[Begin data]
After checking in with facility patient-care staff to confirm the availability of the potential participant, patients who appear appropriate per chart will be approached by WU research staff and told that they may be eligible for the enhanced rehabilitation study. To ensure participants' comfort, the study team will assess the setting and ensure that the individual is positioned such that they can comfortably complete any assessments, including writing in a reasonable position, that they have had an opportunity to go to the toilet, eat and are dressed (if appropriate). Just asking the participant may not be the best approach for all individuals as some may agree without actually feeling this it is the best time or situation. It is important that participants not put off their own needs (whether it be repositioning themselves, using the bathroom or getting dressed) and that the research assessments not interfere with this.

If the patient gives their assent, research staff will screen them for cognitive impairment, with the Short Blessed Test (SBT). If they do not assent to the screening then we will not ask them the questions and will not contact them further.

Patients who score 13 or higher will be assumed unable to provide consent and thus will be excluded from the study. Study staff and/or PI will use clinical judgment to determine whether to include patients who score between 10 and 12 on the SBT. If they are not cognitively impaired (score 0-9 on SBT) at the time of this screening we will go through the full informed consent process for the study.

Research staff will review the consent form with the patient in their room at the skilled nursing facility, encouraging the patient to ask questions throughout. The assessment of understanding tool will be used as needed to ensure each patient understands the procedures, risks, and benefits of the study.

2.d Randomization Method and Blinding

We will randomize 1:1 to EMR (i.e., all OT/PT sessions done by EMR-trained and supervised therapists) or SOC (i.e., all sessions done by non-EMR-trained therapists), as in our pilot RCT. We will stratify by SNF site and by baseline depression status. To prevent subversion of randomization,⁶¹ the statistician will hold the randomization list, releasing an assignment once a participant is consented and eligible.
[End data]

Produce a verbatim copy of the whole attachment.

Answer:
After checking in with facility patient-care staff to confirm the availability of the potential participant, patients who appear appropriate per chart will be approached by WU research staff and told that they may be eligible for the enhanced rehabilitation study. To ensure participants' comfort, the study team will assess the setting and ensure that the individual is positioned such that they can comfortably complete any assessments, including writing in a reasonable position, that they have had an opportunity to go to the toilet, eat and are dressed (if appropriate). Just asking the participant may not be the best approach for all individuals as some may agree without actually feeling this it is the best time or situation. It is important that participants not put off their own needs (whether it be repositioning themselves, using the bathroom or getting dressed) and that the research assessments not interfere with this.

If the patient gives their assent, research staff will screen them for cognitive impairment, with the Short Blessed Test (SBT). If they do not assent to the screening then we will not ask them the questions and will not contact them further.

Patients who score 13 or higher will be assumed unable to provide consent and thus will be excluded from the study. Study staff and/or PI will use clinical judgment to determine whether to include patients who score between 10 and 12 on the SBT. If they are not cognitively impaired (score 0-9 on SBT) at the time of this screening we will go through the full informed consent process for the study.

Research staff will review the consent form with the patient in their room at the skilled nursing facility, encouraging the patient to ask questions throughout. The assessment of understanding tool will be used as needed to ensure each patient understands the procedures, risks, and benefits of the study.

2.d Randomization Method and Blinding

We will randomize 1:1 to EMR (i.e., all OT/PT sessions done by EMR-trained and supervised therapists) or SOC (i.e., all sessions done by non-EMR-trained therapists), as in our pilot RCT. We will stratify by SNF site and by baseline depression status. To prevent subversion of randomization,⁶¹ the statistician will hold the randomization list, releasing an assignment once a participant is consented and eligible.